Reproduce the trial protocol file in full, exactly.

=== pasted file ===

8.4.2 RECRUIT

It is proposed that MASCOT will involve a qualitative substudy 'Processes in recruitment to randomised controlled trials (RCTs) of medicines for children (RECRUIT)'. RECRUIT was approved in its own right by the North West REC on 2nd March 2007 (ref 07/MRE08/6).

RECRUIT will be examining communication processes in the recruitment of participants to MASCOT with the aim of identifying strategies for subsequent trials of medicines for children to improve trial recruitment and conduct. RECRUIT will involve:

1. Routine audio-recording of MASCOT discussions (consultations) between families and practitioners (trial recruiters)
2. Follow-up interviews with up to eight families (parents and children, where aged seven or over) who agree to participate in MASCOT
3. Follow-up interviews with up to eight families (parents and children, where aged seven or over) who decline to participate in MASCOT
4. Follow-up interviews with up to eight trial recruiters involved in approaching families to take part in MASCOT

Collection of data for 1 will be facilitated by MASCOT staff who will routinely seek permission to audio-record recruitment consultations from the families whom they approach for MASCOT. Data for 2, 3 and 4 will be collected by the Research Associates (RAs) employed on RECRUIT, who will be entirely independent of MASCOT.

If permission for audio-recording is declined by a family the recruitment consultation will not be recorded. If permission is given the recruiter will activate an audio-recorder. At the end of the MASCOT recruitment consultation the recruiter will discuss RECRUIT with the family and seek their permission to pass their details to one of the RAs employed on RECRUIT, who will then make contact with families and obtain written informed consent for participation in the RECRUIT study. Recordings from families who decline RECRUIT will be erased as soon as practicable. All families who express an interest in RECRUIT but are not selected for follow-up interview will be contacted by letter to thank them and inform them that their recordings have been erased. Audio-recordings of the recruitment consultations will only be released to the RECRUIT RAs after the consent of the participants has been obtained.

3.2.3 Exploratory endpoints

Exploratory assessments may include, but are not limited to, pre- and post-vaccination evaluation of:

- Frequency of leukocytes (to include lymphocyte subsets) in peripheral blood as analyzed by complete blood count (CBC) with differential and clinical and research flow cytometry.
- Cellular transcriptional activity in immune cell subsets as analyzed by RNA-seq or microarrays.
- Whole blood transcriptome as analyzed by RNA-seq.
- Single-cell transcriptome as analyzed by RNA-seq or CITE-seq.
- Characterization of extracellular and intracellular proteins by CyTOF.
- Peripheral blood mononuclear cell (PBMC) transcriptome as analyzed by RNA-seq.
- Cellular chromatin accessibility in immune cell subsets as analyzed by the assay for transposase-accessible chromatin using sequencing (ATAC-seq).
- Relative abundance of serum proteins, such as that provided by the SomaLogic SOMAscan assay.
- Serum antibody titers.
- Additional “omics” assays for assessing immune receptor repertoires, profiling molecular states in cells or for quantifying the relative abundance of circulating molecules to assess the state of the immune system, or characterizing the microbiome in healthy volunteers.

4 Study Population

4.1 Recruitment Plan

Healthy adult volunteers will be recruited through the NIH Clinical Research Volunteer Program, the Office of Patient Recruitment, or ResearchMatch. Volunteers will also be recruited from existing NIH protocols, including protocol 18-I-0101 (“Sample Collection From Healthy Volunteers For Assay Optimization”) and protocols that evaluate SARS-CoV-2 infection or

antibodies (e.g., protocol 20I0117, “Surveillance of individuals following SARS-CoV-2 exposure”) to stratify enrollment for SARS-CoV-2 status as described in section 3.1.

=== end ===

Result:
8.4.2 RECRUIT

It is proposed that MASCOT will involve a qualitative substudy 'Processes in recruitment to randomised controlled trials (RCTs) of medicines for children (RECRUIT)'. RECRUIT was approved in its own right by the North West REC on 2nd March 2007 (ref 07/MRE08/6).

RECRUIT will be examining communication processes in the recruitment of participants to MASCOT with the aim of identifying strategies for subsequent trials of medicines for children to improve trial recruitment and conduct. RECRUIT will involve:

1. Routine audio-recording of MASCOT discussions (consultations) between families and practitioners (trial recruiters)
2. Follow-up interviews with up to eight families (parents and children, where aged seven or over) who agree to participate in MASCOT
3. Follow-up interviews with up to eight families (parents and children, where aged seven or over) who decline to participate in MASCOT
4. Follow-up interviews with up to eight trial recruiters involved in approaching families to take part in MASCOT

Collection of data for 1 will be facilitated by MASCOT staff who will routinely seek permission to audio-record recruitment consultations from the families whom they approach for MASCOT. Data for 2, 3 and 4 will be collected by the Research Associates (RAs) employed on RECRUIT, who will be entirely independent of MASCOT.

If permission for audio-recording is declined by a family the recruitment consultation will not be recorded. If permission is given the recruiter will activate an audio-recorder. At the end of the MASCOT recruitment consultation the recruiter will discuss RECRUIT with the family and seek their permission to pass their details to one of the RAs employed on RECRUIT, who will then make contact with families and obtain written informed consent for participation in the RECRUIT study. Recordings from families who decline RECRUIT will be erased as soon as practicable. All families who express an interest in RECRUIT but are not selected for follow-up interview will be contacted by letter to thank them and inform them that their recordings have been erased. Audio-recordings of the recruitment consultations will only be released to the RECRUIT RAs after the consent of the participants has been obtained.

3.2.3 Exploratory endpoints

Exploratory assessments may include, but are not limited to, pre- and post-vaccination evaluation of:

- Frequency of leukocytes (to include lymphocyte subsets) in peripheral blood as analyzed by complete blood count (CBC) with differential and clinical and research flow cytometry.
- Cellular transcriptional activity in immune cell subsets as analyzed by RNA-seq or microarrays.
- Whole blood transcriptome as analyzed by RNA-seq.
- Single-cell transcriptome as analyzed by RNA-seq or CITE-seq.
- Characterization of extracellular and intracellular proteins by CyTOF.
- Peripheral blood mononuclear cell (PBMC) transcriptome as analyzed by RNA-seq.
- Cellular chromatin accessibility in immune cell subsets as analyzed by the assay for transposase-accessible chromatin using sequencing (ATAC-seq).
- Relative abundance of serum proteins, such as that provided by the SomaLogic SOMAscan assay.
- Serum antibody titers.
- Additional “omics” assays for assessing immune receptor repertoires, profiling molecular states in cells or for quantifying the relative abundance of circulating molecules to assess the state of the immune system, or characterizing the microbiome in healthy volunteers.

4 Study Population

4.1 Recruitment Plan

Healthy adult volunteers will be recruited through the NIH Clinical Research Volunteer Program, the Office of Patient Recruitment, or ResearchMatch. Volunteers will also be recruited from existing NIH protocols, including protocol 18-I-0101 (“Sample Collection From Healthy Volunteers For Assay Optimization”) and protocols that evaluate SARS-CoV-2 infection or

antibodies (e.g., protocol 20I0117, “Surveillance of individuals following SARS-CoV-2 exposure”) to stratify enrollment for SARS-CoV-2 status as described in section 3.1.